Figure 6 with 6 supplements see all
HS2 drives transcription in tissue-specific manner.

(A) Schematic presentation of bxd domain with HS1248-HS2505R and HS2505R-HS1248R replacements. The smFISH strand-specific probes are shown as orange and light blue arrows (Supplementary file 1b and c). All other designations are the same as described in Figure 1. Characterized bxd lncRNA transcripts are presented under coordinate line. (B) smFISH of stage 14 embryos of the indicated genotype with a probe that targets sense strand just proximal to Fub-1. In WT embryos Fub-1HS2 sense (distal to proximal) transcripts were detected from PS6/A1 through PS12/A7. By contrast, in Fub-1 deletion (F1attP) Fub-1HS2 transcripts were not detectable. (C) Morphology of the abdominal segments of HS1248-HS2505R and HS2505R-HS1248R flies. The red arrow shows the signs of the loss-of-function (LOF) phenotype: complete reduction of A1 segment and the appearance of postnatal tissue in its place.

As shown in Figure 6—figure supplement 1, we detected a broad band of sense transcripts in the posterior region of both WT and F1attP embryos as early as nuclear cycle 13. In WT, the smFISH probe is expected to hybridize to both Fub-1HS2 and bxd lncRNAs. In contrast, since the Fub-1HS2 promoter is deleted in F1attP embryos, only bxd lncRNAs should be detected. As would be expected if both bxd and Fub-1HS2 lncRNAs are expressed at this stage in WT embryos, the intensity of the smFISH signal is higher in WT compared to F1attP. During gastrulation, the broad band seen at nuclear cycle 13 resolves into a series of stripes of near equal width and intensity extending toward the posterior of the embryo (Figure 6—figure supplement 2). At this stage, the difference in the smFISH signal between WT and F1attP is even more striking than in pre-cellular blastoderm embryos. At around stage 11 of embryogenesis, the transcription of bxd lncRNAs seems to be shut off as we no longer detect lncRNAs complementary to the probe in F1attP embryos (Figure 6—figure supplement 3). In contrast, in WT, lncRNAs complementary to the probe are readily detected and are expressed in a pattern that resembles that of Ubx RNA, except that there is no staining in PS5/T3 (Figure 6—figure supplement 3). Thus, at this stage only the Fub-1HS2 promoter seems to be active. Like the DsRed and GFP reporters described above (Figure 3), Fub-1HS2 transcripts are detected in PS6/A1 through PS12/A7 (Figure 6—figure supplement 3). As shown in Figure 6B in stage 14 embryos, Fub-1HS2 transcripts are detected in the epidermis in PS6–PS12, though the highest level is in PS6. This pattern of expression indicates that the HS2 promoter is regulated by the bxd/pbx domain, while it is insulated from regulatory elements in the abx/bx domain.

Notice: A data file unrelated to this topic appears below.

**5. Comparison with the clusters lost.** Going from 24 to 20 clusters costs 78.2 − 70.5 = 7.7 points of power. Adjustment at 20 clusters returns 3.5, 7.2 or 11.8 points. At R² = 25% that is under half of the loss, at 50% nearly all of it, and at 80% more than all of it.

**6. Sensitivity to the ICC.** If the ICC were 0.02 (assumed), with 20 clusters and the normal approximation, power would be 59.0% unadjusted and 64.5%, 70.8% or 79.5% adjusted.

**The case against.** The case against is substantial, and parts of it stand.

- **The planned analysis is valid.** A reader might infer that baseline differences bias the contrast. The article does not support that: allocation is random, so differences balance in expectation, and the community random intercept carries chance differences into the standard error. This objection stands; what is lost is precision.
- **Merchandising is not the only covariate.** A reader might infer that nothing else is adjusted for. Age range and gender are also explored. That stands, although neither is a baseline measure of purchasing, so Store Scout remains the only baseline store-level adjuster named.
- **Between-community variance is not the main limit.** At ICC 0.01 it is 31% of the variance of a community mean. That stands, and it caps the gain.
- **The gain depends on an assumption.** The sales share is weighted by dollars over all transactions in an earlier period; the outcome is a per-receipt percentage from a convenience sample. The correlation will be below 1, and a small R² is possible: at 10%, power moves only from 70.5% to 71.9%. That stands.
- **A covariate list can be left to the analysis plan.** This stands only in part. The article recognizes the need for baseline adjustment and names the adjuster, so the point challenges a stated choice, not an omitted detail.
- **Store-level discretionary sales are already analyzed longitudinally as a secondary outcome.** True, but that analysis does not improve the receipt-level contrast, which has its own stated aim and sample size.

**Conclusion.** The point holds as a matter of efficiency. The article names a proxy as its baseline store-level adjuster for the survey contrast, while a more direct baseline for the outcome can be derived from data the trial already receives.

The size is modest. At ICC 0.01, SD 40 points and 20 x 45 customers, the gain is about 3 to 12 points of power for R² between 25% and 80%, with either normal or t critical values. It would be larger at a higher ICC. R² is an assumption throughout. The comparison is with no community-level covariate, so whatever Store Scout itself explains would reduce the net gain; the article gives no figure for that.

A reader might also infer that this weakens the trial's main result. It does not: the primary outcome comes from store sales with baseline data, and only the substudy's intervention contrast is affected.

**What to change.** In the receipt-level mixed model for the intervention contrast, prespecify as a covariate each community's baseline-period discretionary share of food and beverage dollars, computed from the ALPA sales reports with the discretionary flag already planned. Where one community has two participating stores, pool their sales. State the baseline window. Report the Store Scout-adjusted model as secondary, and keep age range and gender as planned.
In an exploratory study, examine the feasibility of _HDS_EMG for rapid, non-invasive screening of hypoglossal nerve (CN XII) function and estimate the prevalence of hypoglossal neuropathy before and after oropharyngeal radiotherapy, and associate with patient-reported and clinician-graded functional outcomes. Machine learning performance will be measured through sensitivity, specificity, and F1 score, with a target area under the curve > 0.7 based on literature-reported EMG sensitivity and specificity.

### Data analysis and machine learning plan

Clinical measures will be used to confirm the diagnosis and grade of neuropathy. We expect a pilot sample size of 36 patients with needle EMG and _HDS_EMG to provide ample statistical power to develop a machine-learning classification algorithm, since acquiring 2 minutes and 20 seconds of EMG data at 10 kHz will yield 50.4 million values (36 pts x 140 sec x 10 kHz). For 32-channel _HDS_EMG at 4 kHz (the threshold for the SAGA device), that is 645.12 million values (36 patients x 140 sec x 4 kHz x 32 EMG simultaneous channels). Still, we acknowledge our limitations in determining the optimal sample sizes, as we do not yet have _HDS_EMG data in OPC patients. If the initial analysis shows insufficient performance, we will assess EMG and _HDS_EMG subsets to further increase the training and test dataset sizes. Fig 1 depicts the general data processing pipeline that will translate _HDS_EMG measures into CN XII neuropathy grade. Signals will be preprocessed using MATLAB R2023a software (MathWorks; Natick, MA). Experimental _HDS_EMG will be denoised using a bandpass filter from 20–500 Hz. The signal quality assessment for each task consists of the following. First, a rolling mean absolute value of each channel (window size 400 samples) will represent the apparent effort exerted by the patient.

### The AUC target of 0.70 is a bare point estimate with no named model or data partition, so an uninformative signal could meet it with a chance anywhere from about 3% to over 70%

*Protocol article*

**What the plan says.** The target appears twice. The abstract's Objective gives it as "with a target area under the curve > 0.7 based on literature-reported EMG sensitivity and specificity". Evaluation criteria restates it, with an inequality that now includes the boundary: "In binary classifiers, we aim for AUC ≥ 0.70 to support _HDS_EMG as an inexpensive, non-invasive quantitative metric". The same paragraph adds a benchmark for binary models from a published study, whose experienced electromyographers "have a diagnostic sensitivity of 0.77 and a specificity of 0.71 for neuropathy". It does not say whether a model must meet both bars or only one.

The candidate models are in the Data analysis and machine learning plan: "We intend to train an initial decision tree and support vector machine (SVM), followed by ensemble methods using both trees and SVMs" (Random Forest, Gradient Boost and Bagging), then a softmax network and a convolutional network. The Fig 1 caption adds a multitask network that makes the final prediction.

Transcriptional read-through is required to abrogate HS1 blocking activity in PS6/A1

The second prediction is that transcriptional read-through from HS2 into HS1 is required to relieve the blocking activity of HS1, enabling regulatory interactions between the bxd/pbx domain and Ubx in PS6/A1.

To test this prediction, we generated two different Fub-1 replacements in which the 5′→3′ orientation of the HS2 element was reversed so that it would generate ‘antisense’ transcripts. In the first, we inserted a fragment, HS1248-HS2505R, into F1attP that contains both Fub-1 hypersensitive sites (Figure 6A). However, the 5′→3′ orientation of HS2 in this fragment was reversed so that it is pointing away from HS1. In this case, transcripts expressed from the HS2 promoter would extend into the bxd/pbx domain, instead of transcribing through HS1. In the second, we inserted a Fub-1 fragment in F1attP containing both hypersensitive sites, HS2505R-HS1248R, but in the reverse orientation so that transcription from HS2 would read-through HS1 toward the bxd/pbx regulatory domain (Figure 7A). As shown in Figure 6C, the morphology of the A1 segment in HS2505R-HS1248R replacement flies is similar to that in WT. In this replacement transcripts originating in HS2 read through HS1 into the bxd/pbx regulatory domain. A different result is obtained for the replacement, HS1248-HS2505R, in which the HS2 promoter is directed away from HS1. HS1248-HS2505R flies show evidence of an LOF transformation (Figure 6C). This replacement transforms the first abdominal segment into the third thoracic: the first abdominal tergite is reduced or absent; in addition, the posterior third thoracic segment is partly transformed to a posterior second thoracic segment: some flies have enlarged and/or pointing downward halters (Figure 6C and Figure 6—figure supplement 4). These phenotypes are known as bithoraxoid (bxd) and postbithorax (pbx), respectively (Lewis, 1963). HS1248-HS2505R homozygotes also display sterility. Homozygous flies showed very low viability, and we were able to generate homozygote larvae and flies only when growing heterozygotes on rich medium (Backhaus et al., 1984).